SINGAPORE: The founder of one of Singapore’s largest evangelical churches was charged with fraud Wednesday for allegedly funneling millions of dollars to his wife’s singing career.
City Harvest Church founder Kong Hee, center, is surrounded by supporters as he leaves the Subordinate Courts Wednesday, June 27, 2012 in Singapore. Authorities have arrested Hong and alleged millions of dollars in church money was used to aid the career of his pop singer wife Ho Yeow Sun. The Charities Commissioner said at least $23 million Singapore dollars (US$18 million) of church money instead financed the music career of Ho. AP/ Wong Maye-E
City Harvest Church founder Kong Hee, 47, was charged with three counts of conspiracy to commit criminal breach of trust in connection with a scheme to syphon at least 23 million Singapore dollars (US$18 million) of church funds from 2007 to 2010 to finance the singing career of his wife, Ho Yeow Sun.
Known professionally as Sun Ho, the 40-year-old has put out several Mandarin and English pop albums and songs, including a 2007 collaboration with pop star Wyclef Jean called “China Wine.” She was not charged Wednesday.
Kong did not enter a plea and was freed on SG$500,000 (US$390,000) bail after his passport was seized. He would face up to 20 years in prison or a fine for each charge if found guilty.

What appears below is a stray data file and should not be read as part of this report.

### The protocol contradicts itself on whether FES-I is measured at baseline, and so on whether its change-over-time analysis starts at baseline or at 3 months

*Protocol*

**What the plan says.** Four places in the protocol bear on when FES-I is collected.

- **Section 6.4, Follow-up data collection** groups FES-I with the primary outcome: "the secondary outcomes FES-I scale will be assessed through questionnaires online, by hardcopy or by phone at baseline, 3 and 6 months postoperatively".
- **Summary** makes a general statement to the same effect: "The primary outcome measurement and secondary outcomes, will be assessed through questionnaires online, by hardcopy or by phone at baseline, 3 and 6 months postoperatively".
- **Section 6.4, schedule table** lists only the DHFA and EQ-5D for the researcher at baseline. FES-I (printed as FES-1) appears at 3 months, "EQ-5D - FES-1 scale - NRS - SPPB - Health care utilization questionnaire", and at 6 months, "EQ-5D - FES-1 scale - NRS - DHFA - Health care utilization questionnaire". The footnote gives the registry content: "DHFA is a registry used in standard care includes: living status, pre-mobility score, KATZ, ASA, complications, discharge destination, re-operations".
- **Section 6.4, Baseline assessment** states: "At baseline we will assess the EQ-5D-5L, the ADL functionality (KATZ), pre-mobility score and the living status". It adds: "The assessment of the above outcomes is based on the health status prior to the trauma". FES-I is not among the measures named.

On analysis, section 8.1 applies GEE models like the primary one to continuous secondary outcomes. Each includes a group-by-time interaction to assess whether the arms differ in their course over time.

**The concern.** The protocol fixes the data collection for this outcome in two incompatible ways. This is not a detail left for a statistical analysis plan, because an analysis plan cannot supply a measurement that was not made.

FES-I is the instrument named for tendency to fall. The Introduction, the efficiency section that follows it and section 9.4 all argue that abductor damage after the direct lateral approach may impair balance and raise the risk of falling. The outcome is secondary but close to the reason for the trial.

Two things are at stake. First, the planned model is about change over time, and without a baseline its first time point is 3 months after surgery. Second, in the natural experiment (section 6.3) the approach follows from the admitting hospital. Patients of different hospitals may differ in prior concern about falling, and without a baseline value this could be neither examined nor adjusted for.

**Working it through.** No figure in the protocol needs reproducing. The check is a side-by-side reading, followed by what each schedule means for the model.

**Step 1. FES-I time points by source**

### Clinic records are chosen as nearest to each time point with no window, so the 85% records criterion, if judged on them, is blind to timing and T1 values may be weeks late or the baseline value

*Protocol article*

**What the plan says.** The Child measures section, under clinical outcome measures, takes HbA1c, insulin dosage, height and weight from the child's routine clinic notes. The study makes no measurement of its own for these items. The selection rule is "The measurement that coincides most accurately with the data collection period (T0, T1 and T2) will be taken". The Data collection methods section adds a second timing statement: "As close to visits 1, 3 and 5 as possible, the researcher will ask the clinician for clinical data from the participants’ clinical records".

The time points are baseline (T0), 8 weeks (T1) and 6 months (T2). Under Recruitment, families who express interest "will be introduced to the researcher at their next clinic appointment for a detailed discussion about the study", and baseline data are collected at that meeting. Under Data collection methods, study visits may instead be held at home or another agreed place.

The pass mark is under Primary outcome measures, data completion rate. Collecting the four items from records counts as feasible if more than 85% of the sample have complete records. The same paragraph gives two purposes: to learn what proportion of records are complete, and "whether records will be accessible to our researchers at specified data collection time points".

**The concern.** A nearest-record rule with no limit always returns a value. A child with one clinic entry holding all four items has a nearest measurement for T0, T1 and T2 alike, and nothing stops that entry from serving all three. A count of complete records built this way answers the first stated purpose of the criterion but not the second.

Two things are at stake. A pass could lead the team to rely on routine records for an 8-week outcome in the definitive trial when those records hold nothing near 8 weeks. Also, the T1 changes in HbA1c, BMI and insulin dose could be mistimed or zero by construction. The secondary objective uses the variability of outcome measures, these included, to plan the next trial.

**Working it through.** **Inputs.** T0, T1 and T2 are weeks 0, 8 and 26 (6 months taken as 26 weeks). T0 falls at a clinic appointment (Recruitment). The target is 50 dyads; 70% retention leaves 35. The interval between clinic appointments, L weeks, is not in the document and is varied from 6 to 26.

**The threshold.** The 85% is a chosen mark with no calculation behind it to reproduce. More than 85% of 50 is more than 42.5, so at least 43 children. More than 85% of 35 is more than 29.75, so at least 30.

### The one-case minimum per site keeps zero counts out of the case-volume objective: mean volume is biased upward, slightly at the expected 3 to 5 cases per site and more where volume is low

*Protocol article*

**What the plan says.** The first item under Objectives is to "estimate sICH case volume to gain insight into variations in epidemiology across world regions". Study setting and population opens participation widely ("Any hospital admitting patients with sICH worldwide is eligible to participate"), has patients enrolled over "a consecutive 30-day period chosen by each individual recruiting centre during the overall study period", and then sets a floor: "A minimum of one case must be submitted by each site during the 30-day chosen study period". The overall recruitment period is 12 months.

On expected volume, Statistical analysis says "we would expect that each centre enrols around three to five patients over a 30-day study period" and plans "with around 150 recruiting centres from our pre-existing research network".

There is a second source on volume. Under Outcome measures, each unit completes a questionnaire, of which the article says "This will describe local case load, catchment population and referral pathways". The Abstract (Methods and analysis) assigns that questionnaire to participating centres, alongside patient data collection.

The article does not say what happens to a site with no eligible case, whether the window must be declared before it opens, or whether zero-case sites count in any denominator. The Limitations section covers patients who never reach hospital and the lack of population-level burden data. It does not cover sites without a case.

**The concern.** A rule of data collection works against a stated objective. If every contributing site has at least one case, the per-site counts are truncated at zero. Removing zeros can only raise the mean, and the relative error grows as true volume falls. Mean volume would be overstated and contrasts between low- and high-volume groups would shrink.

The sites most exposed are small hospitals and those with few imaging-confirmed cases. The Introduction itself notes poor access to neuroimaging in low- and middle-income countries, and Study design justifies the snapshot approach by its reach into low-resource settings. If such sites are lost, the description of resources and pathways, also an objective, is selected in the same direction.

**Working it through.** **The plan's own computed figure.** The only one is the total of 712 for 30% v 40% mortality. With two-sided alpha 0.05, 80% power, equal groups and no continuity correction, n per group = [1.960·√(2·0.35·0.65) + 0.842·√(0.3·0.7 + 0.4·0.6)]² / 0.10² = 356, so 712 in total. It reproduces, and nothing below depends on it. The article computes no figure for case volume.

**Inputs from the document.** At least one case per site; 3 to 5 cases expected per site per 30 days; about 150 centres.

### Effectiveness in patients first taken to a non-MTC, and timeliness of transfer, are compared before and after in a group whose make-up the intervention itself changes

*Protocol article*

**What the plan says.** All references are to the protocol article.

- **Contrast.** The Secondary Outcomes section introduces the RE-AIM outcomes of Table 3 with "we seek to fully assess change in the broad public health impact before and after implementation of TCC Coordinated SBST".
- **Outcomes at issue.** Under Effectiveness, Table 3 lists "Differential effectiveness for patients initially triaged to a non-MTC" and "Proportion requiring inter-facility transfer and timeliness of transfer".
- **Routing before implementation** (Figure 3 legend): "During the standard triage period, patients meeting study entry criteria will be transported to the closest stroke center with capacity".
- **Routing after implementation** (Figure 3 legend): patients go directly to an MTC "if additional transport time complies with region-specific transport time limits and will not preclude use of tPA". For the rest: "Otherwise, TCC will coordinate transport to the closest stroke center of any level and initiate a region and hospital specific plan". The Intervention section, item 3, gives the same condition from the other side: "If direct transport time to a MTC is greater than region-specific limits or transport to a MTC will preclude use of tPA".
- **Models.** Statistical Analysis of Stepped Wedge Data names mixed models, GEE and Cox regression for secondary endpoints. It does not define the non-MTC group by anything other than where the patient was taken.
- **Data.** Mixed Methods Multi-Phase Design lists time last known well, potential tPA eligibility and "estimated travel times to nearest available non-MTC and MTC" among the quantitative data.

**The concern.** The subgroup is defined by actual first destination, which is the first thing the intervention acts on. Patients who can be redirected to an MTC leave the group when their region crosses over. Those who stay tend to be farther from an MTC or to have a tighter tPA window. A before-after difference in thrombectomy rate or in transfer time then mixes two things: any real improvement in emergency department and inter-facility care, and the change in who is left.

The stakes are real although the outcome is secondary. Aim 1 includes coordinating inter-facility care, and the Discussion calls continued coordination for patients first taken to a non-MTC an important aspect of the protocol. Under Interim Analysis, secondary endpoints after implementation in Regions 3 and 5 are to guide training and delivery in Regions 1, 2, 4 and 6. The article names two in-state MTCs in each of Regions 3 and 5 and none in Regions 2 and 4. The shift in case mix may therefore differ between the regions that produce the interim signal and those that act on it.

He did not comment on the accusations in court but earlier had tweeted that he trusted Jesus and referred to Tuesday, when he was arrested, as a “tough day.”
Prosecutors also charged four other church leaders with breach of trust and conspiracy to commit falsification of accounts.
The charges follow a two-year police investigation sparked by local media reports that depicted Ho’s lavish lifestyle, including a $20,000-a-month Los Angeles mansion. A church member had alleged in 2003 that City Harvest funds were paying for Ho’s singing career, but he later retracted the statement and publically apologized to Kong and Ho.
Deputy Prime Minister Teo Chee Hean said in a statement that the church is free to hold regular services. City Harvest, which has a congregation of more than 30,000 people, said in a statement that church operations would continue as usual and declined to comment on the case.
The Charities Commissioner on Tuesday suspended the five charged church leaders along with Ho and two others from their positions as trustees, board members and employees at City Harvest.
Kong gained notice for his charismatic preaching style in front of tens of thousands of worshippers during services at the Suntec Convention Center. He said on his Twitter account Tuesday, “Tough day. I trust in You, Lord Jesus. Thy kingdom come, Thy will be done!” (AP)